I stepped out of the truck and slammed the door. Fury overwhelmed me. I was angry — a fire-breathing, lava churning, smoke billowing — kind of anger. I didn’t even look back at my husband as I stomped off to the front door of our small home.
Whatever the fight was that day, I don’t remember. We were still newlyweds trying to sort out this game of marriage. Some days were grand and full of adventure. Other days left us stunned at our own selfishness and tempers. Who knew that marriage would bring so many hidden emotions to the surface?
I reached the front door located by the large window and yanked it open, vaguely aware that my husband was not following me. Whatever! I thought, not like I wanted to talk to him anyways! I slammed the door shut.
My husband stood quietly outside. Then in a calm voice he said, “Bring me the machete.”
What?! What kind of nonsense is this? Asking for a machete in the middle of an argument. How mad is he? I stared at him stupidly not comprehending the reason for his request.
Again he asked, “Bring me the machete, please.” The urgency in his voice moved me to obey. I found the machete. “Bring it to the side door.” Another odd request as we never used that door, but now I sensed that something was amiss so I hurried to meet him at the side door. Once outside I followed him as he backtracked around the corner to the front door. The door I had slammed only moments ago.
Clinging vertically against the window sill, mere inches from the door I had entered, and directly in line where my head would have been, was a fer-de-lance snake. Known also as the dreaded yellow jaw tommygoff, or the barba amarilla as the locals called it. With a few quick strokes, my suddenly heroic husband disposed of the threat.
I was stunned and horrified! How had I missed it? Literally inches from my head and completely exposed — how had I so blind?
But I already knew. I had allowed my raging temper to blind me. Focused on myself and huffing in self-righteousness, I had very nearly walked into a disaster.
Sadly, the truth is, uncontrolled anger has the potential to blind us in many ways.
Anger blinds us to the real danger.
Though nothing seemed more important and significant at the time of the argument, a greater danger awaited. In my anger, I couldn’t see the second for being consumed with the first. We can be so obsessed with winning small battles that we lose sight of the larger struggle around us. While we waste precious energy fighting a conflict that is overall meaningless, the enemy silently waits. Our distraction is to his advantage.
Anger blinds us to the real enemy.
Blinded by my anger, I thought my husband was the enemy. A man who had loved me, sacrificed for me, and protected me was now my perceived adversary. I could not have been more wrong! In my anger, I ran from the one who loved me to one who would destroy me. My real enemy lay quietly in wait with no need to camouflage – my outrage was his protection.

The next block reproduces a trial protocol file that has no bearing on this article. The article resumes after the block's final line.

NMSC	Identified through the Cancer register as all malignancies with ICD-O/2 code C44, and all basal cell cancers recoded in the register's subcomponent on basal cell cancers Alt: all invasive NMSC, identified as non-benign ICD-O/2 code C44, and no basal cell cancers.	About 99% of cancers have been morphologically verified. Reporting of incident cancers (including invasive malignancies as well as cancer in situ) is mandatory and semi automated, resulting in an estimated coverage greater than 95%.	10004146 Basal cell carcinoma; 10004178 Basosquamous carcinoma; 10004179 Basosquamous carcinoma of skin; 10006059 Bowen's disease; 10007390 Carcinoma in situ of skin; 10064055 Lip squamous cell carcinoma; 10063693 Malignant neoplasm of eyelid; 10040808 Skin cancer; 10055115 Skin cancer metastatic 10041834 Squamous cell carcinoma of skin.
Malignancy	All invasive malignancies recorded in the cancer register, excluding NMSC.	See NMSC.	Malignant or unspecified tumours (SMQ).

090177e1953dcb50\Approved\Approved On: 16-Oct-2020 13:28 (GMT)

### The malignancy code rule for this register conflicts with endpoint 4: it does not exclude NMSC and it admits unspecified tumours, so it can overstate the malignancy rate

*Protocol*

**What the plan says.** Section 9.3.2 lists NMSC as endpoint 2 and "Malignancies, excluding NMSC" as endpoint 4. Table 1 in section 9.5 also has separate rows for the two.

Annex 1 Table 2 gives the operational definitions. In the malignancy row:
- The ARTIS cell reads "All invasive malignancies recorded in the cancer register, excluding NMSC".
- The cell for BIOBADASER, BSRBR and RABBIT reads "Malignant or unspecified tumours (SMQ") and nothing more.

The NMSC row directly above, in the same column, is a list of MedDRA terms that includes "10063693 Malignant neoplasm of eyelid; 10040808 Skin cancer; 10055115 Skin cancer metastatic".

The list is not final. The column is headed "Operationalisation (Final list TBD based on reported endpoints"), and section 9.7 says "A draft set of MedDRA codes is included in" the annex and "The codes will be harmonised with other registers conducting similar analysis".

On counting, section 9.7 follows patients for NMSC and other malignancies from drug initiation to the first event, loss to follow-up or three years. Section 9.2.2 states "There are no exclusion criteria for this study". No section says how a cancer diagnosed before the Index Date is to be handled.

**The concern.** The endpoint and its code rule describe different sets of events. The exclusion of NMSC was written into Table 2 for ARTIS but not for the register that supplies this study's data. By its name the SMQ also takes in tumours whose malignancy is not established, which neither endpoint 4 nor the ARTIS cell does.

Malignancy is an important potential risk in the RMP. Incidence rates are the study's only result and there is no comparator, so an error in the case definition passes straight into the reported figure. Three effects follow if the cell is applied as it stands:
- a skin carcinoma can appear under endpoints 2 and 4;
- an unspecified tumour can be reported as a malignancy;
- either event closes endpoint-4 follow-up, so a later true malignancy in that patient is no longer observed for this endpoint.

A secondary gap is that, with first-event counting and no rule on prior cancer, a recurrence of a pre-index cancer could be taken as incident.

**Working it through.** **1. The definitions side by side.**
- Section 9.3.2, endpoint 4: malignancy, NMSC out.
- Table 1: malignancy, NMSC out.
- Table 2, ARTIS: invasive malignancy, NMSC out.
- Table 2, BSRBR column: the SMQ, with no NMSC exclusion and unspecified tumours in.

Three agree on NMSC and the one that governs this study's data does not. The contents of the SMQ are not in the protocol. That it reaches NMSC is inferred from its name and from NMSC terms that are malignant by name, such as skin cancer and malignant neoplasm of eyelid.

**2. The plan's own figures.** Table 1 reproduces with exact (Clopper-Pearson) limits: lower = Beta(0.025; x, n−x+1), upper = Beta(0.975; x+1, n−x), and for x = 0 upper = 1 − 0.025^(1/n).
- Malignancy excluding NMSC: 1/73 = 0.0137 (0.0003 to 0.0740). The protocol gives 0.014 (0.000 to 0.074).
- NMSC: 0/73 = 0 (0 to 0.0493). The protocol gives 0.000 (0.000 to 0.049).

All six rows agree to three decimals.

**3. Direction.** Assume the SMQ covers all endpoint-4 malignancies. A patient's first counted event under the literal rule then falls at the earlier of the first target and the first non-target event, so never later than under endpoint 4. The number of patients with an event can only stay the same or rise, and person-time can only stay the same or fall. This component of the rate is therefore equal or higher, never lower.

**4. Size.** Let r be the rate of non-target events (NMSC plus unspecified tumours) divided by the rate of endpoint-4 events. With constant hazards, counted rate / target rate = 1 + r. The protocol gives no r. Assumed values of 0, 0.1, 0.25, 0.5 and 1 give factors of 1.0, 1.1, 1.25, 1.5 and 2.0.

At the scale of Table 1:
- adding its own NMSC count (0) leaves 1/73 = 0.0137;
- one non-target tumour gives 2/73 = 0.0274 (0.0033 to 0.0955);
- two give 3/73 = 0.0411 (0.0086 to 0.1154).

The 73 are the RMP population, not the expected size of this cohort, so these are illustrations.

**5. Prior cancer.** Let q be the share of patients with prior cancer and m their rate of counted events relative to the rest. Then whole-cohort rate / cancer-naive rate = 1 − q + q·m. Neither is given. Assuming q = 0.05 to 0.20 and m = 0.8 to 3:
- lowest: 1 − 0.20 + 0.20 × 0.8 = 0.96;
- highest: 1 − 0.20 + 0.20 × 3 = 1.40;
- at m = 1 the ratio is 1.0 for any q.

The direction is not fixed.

Anger brings division.
Anger always divides. Relationships cannot thrive in a hostile environment. Whether it is in families, friendships, churches, work places, or in our walk with God, anger severs unity and intimacy. Those who choose to live in continual anger choose to live isolated and alone though they may be unaware that they are doing so. In walking away from my husband, I risked away into a potential disaster alone and unprepared.
Don’t be mistaken. Anger can be a very useful emotion. Often our anger propels us to action against an injustice. It is anger that moves us from an inactive position of fretting and worrying to a position of action and strength -from victim to conqueror. Though God was often angry with his people in the Bible, Scripture makes it clear that God was slow to become angry.
The Lord is compassionate and gracious, slow to anger, abounding in love.
Psalms 103:8 (NIV)
Repeated six times throughout the Bible, (Numbers 14:18; Psalms 145:8; Joel 2:13; Jonah 4:2; Nahum 1:3) it becomes clear that anger is not God’s first emotion. And unlike my anger, which is usually buffeted with resentment and self-pity, God’s anger is ensconced between His generous attributes of compassion, grace, and love.
But selfish anger mixed with self-righteous indignation creates a dangerous cocktail that blinds you to the truth of your sin and your surroundings. You imagine what is not true and miss the truth in front of you, assuming the danger is to your left when the actual threat is on your right. You run from the one who loves you to the one who hates you.
And worse of all, you don’t even notice.
May we not be blinded by our anger, and may God open our eyes to see the truth.
Open my eyes that I may see wonderful things in your law.
Psalms 119:18 (NIV)
May we not be blinded by our anger, and may God open our eyes to see the truth. - @mariadyck18: Click To Tweet Leave a Comment